For European Recovery:
The Fiftieth Anniversary of the Marshall Plan
  • March 12, 1947. The “Truman Doctrine,” outlined in a presidential speech to Congress, makes it U.S. policy to protect nations threatened by communism.
  • June 5, 1947. In a speech at the Harvard commencement, Secretary of State George C. Marshall calls for an American plan to help Europe recover from World War II.
  • June 19, 1947. The British and French Foreign ministers issue a joint communiqué inviting twenty-two European nations to send representatives to Paris to draw up a cooperative recovery plan.
  • July 12, 1947. The Conference of European Economic Cooperation, which became the Committee of European Economic Cooperation (CEEC), meets in Paris. The Soviet Union declines to attend and pressures Czechoslovakia, Poland, and Hungary into staying away.
  • September 1947. The CEEC submits its report estimating needs and the cost of the European Recovery Program (ERP) over four years. It provides for the establishment of the Organization for European Economic Cooperation (OEEC) to coordinate the program from the European side.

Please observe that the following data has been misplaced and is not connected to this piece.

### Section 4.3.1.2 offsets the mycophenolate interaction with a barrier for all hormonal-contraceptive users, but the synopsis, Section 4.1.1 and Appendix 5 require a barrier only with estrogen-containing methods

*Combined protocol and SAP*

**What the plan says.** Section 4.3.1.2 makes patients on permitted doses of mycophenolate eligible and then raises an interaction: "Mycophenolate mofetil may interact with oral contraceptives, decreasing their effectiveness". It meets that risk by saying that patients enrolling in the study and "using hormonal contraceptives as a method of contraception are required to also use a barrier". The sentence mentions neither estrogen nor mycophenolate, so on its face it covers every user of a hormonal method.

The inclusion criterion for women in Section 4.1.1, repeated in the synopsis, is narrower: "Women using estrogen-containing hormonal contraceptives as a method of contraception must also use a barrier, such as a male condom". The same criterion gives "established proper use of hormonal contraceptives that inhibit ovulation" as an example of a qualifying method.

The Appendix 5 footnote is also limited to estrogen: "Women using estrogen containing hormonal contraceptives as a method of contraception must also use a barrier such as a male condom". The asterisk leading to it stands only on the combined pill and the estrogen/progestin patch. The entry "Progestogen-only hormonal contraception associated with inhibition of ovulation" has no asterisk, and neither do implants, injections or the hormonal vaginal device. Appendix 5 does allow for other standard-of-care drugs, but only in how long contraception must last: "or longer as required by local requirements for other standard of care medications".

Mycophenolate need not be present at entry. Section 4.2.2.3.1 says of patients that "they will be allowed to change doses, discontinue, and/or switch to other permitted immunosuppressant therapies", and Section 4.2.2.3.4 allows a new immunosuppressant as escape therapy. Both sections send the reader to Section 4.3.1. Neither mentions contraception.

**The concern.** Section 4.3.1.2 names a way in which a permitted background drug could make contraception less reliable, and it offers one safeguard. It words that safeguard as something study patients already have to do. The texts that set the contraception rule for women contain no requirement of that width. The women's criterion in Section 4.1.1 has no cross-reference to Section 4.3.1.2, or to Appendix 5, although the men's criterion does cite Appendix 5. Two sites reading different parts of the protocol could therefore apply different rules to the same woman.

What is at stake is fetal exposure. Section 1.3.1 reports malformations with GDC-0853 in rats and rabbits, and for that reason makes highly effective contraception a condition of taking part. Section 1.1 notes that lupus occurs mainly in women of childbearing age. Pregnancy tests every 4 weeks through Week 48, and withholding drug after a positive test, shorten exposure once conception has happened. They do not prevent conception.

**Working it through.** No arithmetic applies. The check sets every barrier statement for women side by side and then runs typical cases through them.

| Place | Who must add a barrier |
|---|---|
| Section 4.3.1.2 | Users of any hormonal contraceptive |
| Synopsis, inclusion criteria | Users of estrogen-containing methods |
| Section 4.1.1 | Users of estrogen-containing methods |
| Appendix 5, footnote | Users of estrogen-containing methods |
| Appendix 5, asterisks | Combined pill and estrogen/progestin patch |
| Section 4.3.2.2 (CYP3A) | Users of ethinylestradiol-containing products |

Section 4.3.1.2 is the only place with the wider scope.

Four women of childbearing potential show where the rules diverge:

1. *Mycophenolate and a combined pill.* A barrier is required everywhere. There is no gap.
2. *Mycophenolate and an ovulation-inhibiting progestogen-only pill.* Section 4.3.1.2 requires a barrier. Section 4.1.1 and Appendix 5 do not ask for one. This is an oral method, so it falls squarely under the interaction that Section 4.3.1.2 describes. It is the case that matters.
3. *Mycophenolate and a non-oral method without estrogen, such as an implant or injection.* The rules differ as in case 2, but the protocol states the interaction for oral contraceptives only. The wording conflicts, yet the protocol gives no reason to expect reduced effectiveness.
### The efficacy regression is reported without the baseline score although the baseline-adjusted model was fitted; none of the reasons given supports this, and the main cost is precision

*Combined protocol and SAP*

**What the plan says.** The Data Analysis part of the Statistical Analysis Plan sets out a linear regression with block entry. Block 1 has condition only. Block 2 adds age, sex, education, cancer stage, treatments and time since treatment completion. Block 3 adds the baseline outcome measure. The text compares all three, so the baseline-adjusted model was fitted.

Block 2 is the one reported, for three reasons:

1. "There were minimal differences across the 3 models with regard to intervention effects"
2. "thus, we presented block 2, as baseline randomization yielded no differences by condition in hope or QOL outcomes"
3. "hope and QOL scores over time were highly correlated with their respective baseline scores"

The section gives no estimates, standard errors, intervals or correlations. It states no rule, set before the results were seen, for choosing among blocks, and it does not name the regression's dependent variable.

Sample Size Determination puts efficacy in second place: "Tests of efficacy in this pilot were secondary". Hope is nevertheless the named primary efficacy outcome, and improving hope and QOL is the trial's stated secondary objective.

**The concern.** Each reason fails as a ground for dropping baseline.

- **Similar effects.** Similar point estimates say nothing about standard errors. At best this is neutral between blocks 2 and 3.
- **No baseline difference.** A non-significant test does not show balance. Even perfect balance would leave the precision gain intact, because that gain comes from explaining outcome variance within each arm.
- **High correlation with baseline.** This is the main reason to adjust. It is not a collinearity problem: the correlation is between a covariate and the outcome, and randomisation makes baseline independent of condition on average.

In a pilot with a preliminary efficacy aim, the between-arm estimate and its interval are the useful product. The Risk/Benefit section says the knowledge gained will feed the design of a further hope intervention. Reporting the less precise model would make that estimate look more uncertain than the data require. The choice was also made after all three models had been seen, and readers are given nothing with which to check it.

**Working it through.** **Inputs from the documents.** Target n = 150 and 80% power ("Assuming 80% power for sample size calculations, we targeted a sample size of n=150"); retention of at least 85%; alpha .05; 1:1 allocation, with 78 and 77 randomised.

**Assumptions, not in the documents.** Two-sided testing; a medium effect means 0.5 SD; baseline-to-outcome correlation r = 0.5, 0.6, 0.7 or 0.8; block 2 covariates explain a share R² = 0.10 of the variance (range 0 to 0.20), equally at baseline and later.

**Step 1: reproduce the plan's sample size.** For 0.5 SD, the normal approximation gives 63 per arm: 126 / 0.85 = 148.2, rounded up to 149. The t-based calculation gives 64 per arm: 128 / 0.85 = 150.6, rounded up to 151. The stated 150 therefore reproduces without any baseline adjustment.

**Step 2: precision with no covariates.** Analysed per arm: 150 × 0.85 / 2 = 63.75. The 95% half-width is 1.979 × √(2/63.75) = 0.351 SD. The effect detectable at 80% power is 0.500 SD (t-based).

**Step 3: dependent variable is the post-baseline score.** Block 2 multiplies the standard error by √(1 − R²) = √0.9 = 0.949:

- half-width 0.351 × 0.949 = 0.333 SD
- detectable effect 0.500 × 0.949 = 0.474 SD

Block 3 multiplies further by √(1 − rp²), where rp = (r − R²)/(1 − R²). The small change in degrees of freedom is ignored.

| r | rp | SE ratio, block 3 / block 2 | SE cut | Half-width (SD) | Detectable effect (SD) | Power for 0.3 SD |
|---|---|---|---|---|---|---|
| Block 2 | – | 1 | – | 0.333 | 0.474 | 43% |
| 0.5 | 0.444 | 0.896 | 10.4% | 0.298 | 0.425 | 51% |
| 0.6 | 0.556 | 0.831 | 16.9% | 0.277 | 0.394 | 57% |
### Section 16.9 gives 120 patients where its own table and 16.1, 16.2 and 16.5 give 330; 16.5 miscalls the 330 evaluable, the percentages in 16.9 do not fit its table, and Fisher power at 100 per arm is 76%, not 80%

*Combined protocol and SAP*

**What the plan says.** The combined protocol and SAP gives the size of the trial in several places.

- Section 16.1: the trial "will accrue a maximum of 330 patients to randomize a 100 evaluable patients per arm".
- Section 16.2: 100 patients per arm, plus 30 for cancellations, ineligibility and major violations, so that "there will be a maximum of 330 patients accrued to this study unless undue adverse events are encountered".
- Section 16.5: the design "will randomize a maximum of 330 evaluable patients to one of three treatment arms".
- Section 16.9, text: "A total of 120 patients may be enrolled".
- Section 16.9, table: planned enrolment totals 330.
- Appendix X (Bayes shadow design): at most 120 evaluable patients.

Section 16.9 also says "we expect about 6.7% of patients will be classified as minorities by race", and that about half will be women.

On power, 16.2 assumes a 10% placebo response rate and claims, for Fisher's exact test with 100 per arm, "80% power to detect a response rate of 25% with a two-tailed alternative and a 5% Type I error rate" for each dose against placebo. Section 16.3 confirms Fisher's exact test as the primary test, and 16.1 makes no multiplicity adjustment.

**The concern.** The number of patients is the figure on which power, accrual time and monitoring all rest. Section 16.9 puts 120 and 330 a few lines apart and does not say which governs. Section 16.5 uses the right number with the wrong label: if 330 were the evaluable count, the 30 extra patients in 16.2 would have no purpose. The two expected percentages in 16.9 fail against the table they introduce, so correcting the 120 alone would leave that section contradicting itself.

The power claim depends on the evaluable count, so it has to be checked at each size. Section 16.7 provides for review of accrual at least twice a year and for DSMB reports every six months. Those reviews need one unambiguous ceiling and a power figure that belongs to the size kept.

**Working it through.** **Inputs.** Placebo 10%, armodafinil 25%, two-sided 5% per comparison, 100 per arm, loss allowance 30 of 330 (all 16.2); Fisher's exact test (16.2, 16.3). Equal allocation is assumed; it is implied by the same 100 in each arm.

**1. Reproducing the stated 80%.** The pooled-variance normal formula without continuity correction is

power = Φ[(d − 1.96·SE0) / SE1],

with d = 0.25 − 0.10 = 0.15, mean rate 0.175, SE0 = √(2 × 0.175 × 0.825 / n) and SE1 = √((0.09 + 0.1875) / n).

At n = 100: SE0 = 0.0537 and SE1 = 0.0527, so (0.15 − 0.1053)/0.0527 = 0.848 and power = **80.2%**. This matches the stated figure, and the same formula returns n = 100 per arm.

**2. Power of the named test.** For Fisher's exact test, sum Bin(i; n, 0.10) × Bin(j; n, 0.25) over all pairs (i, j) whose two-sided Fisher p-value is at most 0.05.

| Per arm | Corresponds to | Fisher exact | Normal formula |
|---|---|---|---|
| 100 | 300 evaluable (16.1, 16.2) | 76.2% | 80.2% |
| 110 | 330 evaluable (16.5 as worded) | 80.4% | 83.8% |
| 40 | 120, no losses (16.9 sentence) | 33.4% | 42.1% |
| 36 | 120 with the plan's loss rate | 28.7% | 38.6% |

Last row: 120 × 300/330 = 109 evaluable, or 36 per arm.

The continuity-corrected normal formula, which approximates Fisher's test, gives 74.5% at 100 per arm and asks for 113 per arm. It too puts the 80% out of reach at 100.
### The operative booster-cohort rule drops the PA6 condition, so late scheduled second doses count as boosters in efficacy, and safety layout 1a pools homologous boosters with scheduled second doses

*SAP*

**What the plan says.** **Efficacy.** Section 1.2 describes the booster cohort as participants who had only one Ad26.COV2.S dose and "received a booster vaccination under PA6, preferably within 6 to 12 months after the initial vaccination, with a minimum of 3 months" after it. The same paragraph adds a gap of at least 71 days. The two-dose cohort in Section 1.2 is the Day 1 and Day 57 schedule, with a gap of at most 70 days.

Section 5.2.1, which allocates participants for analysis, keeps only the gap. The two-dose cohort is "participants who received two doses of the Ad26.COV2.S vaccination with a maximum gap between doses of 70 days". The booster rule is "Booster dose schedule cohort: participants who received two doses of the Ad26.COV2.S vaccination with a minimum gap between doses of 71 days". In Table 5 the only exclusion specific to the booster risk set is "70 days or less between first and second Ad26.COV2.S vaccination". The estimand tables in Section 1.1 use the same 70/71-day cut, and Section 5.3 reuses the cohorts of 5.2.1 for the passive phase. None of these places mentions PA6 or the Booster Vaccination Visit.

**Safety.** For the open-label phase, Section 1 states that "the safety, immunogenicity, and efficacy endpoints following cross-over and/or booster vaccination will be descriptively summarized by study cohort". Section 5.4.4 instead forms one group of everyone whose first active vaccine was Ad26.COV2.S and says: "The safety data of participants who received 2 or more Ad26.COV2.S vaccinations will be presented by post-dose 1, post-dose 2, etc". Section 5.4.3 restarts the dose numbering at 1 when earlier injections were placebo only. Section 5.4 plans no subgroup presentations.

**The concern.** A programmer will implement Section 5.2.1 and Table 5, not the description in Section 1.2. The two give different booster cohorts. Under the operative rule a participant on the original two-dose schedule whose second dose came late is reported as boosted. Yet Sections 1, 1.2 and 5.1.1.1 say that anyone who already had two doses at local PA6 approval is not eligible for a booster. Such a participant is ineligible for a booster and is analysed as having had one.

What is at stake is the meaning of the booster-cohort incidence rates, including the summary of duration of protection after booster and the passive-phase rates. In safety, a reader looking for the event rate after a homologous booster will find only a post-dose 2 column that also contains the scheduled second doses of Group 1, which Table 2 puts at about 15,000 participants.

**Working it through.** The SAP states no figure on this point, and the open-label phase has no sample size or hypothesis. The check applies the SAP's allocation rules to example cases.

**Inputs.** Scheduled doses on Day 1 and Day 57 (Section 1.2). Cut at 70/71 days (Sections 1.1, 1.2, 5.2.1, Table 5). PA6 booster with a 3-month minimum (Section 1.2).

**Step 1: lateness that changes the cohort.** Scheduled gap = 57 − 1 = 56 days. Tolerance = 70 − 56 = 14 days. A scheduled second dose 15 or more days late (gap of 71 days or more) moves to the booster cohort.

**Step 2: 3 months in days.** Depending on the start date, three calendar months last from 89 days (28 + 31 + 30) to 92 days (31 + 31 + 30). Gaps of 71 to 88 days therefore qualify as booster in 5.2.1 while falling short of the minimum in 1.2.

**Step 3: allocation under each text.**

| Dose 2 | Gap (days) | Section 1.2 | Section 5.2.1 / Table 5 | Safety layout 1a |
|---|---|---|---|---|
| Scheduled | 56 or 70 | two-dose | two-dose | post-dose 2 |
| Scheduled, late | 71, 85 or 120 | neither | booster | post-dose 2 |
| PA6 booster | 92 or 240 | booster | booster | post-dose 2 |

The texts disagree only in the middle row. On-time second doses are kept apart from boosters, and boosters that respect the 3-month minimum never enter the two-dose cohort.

• February 1948. A Soviet-backed, communist coup occurs in Czechoslovakia.
  • April 2, 1948. Congress passes the Economic Cooperation Act that authorizes the Marshall Plan. President Truman signs it the next day.
  • April 1948. Paul Hoffman of Studebaker Corporation is appointed Administrator of the Economic Cooperation Agency (ECA), the temporary American agency created to implement the plan. Averell Harriman is appointed special representative of the ECA in Europe.
  • April 15, 1948. First official meeting of the OEEC in Paris to determine national needs prior to passage of appropriations bill by U.S. Congress.
  • June 30, 1949. The Federal Republic of Germany officially enters the OEEC in the second year of the program.
  • December 31, 1951. The ERP ends six months early because of the escalation of the Korean War, which had begun in June 1950. Transfer of funds from the U. S. to Europe had totaled $13.3 billion.
  • July 5, 1972. In a speech at the Harvard commencement, West German chancellor Willy Brandt announces creation of the German Marshall Fund to thank the U.S. for its assistance.